Putin’s position and the position of Russian society is very similar to the dictatorships in the Muslim world. In parts of the army (or more accurately the officer class) has taken control of more and more of the productive resources and become a business class and it is fighting to keep its economic and social hegemony in tact, This is the case in Pakistan, Syria, Yemen, and Egypt, where the constitutional demands of the army include declaring war, non interference in the military’s industrial and landholdings, etc. The difference between these societies and Russia is that 1. these societies Still have the organs of a civil society in them – clans families, some social institutions, etc. that have not been destroyed by 70+ years of totalitarian slaughter and 2. In Russia the security services. not the army took over. After all the military was subordinated to the political class in the USSR since the purges (or beginning with the suppression of the Kronstadt rising), which was rarely the case in many Muslim societies. Iran is unique in only that the security services are taking over from the Clerics who created them.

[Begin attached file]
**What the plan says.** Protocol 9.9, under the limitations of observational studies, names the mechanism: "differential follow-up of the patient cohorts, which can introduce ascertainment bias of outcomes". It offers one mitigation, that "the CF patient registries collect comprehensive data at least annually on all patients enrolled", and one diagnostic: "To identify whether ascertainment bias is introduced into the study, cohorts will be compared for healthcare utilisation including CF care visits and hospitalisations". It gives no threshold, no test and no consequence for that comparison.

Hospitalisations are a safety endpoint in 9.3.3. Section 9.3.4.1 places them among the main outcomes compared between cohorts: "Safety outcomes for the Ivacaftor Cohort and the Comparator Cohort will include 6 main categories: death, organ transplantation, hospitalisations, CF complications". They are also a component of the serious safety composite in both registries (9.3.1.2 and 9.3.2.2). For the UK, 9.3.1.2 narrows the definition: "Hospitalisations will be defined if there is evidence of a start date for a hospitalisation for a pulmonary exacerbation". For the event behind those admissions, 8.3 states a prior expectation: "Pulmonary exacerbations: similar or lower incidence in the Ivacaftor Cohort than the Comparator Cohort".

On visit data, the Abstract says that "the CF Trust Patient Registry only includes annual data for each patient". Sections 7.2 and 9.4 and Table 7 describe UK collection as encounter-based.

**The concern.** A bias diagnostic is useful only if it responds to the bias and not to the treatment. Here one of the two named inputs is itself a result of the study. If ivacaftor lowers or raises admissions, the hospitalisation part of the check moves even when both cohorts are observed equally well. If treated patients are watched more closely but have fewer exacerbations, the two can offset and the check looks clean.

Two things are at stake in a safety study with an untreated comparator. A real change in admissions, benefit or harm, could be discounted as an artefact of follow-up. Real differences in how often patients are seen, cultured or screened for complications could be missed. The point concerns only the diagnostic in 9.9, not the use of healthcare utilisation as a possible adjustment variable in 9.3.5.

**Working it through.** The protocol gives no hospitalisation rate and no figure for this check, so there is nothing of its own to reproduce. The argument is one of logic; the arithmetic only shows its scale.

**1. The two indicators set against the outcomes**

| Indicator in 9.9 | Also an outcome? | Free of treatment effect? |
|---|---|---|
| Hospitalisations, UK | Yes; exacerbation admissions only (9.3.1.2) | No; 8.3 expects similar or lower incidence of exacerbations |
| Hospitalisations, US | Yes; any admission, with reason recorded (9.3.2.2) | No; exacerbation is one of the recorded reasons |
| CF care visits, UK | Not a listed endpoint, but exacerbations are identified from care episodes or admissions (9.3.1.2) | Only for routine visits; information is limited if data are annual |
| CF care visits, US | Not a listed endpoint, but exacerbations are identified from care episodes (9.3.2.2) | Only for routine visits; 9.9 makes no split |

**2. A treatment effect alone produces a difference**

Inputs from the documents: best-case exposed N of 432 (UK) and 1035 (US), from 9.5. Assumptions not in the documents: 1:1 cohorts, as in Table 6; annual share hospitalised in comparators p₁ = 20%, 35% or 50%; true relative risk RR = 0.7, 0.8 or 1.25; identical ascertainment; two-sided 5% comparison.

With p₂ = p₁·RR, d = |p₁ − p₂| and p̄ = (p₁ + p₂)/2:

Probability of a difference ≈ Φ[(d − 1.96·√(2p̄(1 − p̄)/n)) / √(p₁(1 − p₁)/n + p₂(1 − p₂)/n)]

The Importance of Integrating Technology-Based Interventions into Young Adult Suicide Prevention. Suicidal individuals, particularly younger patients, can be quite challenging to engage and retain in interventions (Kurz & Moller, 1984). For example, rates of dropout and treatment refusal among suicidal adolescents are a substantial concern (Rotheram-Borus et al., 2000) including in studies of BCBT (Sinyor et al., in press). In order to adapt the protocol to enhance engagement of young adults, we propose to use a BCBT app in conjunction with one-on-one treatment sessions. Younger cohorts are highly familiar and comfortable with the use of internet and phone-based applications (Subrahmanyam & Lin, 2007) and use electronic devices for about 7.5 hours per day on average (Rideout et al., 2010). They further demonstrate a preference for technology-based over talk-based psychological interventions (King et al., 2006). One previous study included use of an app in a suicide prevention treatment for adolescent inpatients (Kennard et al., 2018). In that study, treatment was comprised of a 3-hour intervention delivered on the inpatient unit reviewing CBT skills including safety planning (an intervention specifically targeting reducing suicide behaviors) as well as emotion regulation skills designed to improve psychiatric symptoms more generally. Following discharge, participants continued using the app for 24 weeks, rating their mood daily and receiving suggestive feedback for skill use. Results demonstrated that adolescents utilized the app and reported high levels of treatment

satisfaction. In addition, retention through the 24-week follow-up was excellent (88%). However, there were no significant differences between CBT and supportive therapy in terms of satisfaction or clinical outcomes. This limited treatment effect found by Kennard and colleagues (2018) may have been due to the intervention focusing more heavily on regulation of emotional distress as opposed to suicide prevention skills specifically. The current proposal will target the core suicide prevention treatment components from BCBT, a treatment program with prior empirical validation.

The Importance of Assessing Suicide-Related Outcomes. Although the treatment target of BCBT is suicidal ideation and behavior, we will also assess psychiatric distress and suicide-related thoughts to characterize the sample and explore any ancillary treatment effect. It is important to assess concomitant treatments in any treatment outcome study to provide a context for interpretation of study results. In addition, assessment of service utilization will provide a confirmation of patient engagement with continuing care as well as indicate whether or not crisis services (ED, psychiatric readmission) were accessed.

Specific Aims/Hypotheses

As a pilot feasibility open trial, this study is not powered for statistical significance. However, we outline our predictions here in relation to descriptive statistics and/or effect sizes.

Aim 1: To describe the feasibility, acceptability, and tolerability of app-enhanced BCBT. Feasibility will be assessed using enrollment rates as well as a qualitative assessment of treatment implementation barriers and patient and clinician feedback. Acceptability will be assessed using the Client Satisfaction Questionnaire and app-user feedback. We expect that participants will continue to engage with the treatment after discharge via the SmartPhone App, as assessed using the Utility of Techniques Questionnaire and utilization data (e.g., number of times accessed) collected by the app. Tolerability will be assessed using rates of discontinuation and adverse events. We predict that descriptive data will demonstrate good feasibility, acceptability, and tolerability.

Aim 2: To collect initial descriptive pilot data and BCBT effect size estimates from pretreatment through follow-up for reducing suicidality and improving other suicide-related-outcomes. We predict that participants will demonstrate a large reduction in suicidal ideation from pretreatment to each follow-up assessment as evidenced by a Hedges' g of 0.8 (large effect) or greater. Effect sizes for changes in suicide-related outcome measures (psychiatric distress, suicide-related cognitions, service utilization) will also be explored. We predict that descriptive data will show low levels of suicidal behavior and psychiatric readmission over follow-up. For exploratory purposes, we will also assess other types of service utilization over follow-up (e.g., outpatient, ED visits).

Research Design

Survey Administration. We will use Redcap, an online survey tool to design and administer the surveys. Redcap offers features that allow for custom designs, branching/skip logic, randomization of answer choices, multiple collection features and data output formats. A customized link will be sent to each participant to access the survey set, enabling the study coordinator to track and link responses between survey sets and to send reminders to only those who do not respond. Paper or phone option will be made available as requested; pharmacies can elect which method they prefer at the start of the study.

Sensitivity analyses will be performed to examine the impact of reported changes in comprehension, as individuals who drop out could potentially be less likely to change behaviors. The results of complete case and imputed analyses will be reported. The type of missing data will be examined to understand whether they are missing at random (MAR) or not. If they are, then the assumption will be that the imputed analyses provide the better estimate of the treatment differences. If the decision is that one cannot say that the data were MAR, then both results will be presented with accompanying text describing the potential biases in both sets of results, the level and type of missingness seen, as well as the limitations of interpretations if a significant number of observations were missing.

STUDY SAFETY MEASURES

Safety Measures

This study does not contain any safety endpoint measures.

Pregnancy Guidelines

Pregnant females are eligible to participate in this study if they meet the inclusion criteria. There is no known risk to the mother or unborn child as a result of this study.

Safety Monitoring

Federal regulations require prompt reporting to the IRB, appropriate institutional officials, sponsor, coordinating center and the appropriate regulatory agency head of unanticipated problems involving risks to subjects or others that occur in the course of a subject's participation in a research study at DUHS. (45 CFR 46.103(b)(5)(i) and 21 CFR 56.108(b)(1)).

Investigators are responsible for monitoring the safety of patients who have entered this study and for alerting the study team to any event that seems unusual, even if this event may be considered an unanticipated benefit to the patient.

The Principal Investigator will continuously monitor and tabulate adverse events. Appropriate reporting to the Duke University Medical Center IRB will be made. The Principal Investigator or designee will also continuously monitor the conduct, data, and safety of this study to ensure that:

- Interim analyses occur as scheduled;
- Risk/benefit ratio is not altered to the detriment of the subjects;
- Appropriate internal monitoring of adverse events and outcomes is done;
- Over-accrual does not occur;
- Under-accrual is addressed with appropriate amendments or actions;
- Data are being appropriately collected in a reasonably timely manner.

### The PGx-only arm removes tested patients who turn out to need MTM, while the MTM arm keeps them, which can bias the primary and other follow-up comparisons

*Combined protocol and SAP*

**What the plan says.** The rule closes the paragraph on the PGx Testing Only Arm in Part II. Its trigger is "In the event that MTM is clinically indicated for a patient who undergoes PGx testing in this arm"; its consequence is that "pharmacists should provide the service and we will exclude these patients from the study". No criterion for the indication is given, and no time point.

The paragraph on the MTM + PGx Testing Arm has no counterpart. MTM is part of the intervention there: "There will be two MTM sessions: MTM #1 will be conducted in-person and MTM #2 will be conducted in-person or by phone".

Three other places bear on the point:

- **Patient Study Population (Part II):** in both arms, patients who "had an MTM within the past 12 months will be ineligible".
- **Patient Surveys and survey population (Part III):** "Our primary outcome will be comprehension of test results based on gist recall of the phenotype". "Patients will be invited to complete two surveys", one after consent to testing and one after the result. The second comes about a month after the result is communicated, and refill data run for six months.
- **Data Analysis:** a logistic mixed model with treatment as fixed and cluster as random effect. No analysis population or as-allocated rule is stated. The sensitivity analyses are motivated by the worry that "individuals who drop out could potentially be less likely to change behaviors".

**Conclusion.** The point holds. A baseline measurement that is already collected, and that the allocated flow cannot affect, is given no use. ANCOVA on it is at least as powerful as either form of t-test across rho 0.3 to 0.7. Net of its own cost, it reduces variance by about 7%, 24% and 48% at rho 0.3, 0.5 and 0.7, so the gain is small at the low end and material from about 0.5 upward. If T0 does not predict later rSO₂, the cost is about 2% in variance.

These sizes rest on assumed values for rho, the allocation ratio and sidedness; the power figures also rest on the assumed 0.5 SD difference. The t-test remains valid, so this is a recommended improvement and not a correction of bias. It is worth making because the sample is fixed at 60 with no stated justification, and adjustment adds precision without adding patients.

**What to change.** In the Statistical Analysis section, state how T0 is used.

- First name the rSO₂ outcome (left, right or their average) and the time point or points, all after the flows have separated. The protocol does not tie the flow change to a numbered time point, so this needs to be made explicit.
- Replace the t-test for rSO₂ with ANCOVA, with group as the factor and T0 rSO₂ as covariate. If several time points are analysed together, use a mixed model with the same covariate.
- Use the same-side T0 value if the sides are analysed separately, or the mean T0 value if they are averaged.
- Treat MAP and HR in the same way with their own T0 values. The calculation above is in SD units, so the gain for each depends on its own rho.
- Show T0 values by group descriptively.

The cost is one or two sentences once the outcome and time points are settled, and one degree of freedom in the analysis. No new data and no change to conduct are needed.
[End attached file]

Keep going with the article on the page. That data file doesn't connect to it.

Comment by Sotos — December 8, 2011 @ 8:26 pm

  4. As to how they still remain significant support after all there depredations can be summed up by this statement: ” I know he is a monster but he is a sated monster -God alone knows what the new guy will be like.”

    This is why my mother-in-law, who can’t stand Putin, just voted for United Russia. Her reasoning was that they are all thieving bastards, and the next one will want as much as Putin has stolen. At least with Putin, he has his loot already.

    Like I said on here before, Putin is the best leader Russia has ever had purely because the bar is set so miserably low. It’s like winning a “Safest Driver in Lagos” award.

    Comment by Tim Newman — December 8, 2011 @ 11:40 pm

  5. Repost this number:


    – if you also beleive that the Russian elections were falsified. The search engines will count how many times this number is found on the Web, i.e. how many people share this opinion. Just place it anywhere in your blog, newsstrip, web site, wherever.

    Comment by LL — December 9, 2011 @ 6:37 am


    Comment by La Russophobe — December 9, 2011 @ 7:49 am